John Riccitiello, the CEO of Unity Technologies, has always liked Tim Sweeney, the CEO of Epic Games, and the healthy competition between the game engines that both companies make. Unity rose from the low end, capturing mobile game developers and then pushing its way upward.

Epic Games started at the high end with games that had outstanding graphics, and it worked its way down so that Unreal games can run on PC, console, and mobile devices. But Epic makes its own games, and Unity doesn’t. Since its Fortnite battle royale mode took off, Epic has been collecting a lot of revenue from its players, who now number about 250 million. And that has enabled Epic to create a $100 million fund for game developers.

That bothers Riccitiello, as it feels like Epic is buying customers. Sweeney said this week that the Epic MegaGrants have no strings attached, but it still bothers Riccitiello. I talked with Riccitiello (and Sweeney) this week about this topic and other things like Google Stadia, and where the next billion gamers will come from. We spoke at the Game Developers Conference.

Here’s an edited transcript of our interview.

John Riccitiello, CEO of Unity, at GDC 2019.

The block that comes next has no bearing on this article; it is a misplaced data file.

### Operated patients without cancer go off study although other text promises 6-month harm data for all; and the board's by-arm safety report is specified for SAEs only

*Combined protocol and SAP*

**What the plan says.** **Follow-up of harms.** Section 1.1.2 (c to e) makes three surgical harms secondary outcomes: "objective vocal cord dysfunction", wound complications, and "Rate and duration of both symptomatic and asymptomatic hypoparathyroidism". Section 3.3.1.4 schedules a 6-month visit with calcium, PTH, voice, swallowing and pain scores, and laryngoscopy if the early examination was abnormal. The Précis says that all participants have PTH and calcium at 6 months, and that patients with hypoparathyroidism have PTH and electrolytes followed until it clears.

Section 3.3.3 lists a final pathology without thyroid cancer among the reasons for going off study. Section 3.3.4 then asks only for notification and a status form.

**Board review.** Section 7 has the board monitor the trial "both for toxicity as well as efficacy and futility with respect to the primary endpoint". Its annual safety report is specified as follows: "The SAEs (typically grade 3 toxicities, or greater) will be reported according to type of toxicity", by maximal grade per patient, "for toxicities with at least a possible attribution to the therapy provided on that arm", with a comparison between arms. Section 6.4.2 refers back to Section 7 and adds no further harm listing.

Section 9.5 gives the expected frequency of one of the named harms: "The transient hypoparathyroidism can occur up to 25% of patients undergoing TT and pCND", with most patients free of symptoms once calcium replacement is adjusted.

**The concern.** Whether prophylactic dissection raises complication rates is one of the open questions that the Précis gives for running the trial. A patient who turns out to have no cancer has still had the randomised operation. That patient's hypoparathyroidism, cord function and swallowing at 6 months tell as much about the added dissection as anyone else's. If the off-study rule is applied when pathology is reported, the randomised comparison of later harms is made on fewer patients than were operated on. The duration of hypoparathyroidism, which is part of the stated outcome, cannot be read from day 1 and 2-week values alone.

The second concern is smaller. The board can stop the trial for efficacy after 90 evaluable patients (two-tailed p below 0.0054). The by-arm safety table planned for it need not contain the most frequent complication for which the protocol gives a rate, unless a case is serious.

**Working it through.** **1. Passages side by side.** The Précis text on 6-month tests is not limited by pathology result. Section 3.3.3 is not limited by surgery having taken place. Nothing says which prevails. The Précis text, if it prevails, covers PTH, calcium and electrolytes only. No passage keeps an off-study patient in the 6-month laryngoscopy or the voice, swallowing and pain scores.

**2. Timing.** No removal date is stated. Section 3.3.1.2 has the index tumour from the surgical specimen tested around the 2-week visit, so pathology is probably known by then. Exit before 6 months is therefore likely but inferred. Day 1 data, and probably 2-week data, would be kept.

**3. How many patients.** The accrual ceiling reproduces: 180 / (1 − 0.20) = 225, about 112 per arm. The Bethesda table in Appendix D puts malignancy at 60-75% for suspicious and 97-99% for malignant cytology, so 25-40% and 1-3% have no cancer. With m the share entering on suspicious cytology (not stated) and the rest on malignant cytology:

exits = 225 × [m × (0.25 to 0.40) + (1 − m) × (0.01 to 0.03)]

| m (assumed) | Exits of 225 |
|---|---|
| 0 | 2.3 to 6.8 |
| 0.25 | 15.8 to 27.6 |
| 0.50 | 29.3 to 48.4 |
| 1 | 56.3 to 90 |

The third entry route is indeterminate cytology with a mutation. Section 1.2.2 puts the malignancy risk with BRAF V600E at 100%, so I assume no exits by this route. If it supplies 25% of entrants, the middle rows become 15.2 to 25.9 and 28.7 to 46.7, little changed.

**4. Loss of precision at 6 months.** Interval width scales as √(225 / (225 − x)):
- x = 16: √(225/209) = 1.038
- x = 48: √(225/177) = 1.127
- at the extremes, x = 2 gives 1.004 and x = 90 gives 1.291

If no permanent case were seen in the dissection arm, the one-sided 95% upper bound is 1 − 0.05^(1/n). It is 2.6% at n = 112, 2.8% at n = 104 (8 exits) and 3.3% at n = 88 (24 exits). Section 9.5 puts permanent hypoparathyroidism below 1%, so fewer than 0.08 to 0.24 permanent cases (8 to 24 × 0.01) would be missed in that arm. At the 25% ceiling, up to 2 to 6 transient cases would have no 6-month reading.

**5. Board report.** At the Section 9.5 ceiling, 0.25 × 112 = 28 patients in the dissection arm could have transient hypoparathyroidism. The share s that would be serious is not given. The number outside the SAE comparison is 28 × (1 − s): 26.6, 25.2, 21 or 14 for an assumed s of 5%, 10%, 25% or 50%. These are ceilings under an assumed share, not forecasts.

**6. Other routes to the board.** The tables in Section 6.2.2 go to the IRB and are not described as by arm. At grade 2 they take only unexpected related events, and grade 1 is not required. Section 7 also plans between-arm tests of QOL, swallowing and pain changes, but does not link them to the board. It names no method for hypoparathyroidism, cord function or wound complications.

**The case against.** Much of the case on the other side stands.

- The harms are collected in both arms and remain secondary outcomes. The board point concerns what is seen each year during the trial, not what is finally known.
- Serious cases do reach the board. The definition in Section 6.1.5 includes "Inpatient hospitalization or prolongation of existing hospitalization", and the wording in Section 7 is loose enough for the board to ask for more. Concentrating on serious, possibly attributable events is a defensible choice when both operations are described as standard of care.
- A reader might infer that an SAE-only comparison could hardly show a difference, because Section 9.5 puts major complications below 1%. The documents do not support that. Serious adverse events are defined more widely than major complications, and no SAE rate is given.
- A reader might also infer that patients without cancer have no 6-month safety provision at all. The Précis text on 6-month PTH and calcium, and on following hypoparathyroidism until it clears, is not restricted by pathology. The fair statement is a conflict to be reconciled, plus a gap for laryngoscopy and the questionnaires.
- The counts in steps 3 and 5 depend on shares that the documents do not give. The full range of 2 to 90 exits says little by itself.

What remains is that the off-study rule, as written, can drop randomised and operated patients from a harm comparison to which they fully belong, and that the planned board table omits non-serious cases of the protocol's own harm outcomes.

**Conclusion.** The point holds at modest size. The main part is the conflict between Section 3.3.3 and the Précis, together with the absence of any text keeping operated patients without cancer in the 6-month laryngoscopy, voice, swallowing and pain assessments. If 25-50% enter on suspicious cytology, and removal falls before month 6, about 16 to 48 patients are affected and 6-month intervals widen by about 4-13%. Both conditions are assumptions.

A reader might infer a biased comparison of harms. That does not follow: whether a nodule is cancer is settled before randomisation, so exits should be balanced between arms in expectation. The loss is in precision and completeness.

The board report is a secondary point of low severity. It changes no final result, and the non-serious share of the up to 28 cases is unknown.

Above: John Riccitiello, CEO of Unity, at GDC 2019.

Image Credit: Dean Takahashi

GamesBeat: How is GDC for you, as far as all the things you’re seeing announced?

John Riccitiello: GDC seems like a new E3, but with a technical bent. Lots of announcements now. Generally, it’s what we all expected. I don’t know that there’s anything at the industry level I didn’t know about a year ago that’s coming now. No giant surprises.

GamesBeat: Google still surprised me with how aggressive or ambitious they seem to be.

Riccitiello: They’ve been talking a long time, though, since before Phil got there. It wasn’t a surprise if I knew about it a year ago.

GamesBeat: Do you think it’s so ambitious that it changes a lot of things, changes strategies around the industry?

Riccitiello: Other than Nintendo, tell me a major company that’s not building a streaming solution.

GamesBeat: Sony doesn’t seem to be doing much with theirs.

Riccitiello: But I’m pointing out, they have one. Calling streaming surprising when you can only come up with one company that’s not doing it–look at the Amazon website. You have Microsoft, Google, Amazon, Sony, and whoever jumps in next. It could be Netflix. I don’t know. I just think a lot of people are at that. Look at Ken Moss’s blog from EA about that. Andrew’s giving talks about it. It’s such a present notion.

GamesBeat: What feels different — I remember OnLive talking about how they got their first data center up, and then their second, and then they could cover the whole U.S. That was the thinking 10 years ago.

Riccitiello: I remember talking to Steve Perlman back then. It was 2005. I told him his plan wouldn’t work then. Anyway, for what it’s worth, there’s something here. We’re in the middle of it, because we provide the technology for most of the stuff that goes up there.

GamesBeat: We always knew these data centers were going to come in handy for a lot of things. Each one of them built it for their reasons. Amazon built it for e-commerce and then web services. Now they have this extra use, with all the GPUs in there now.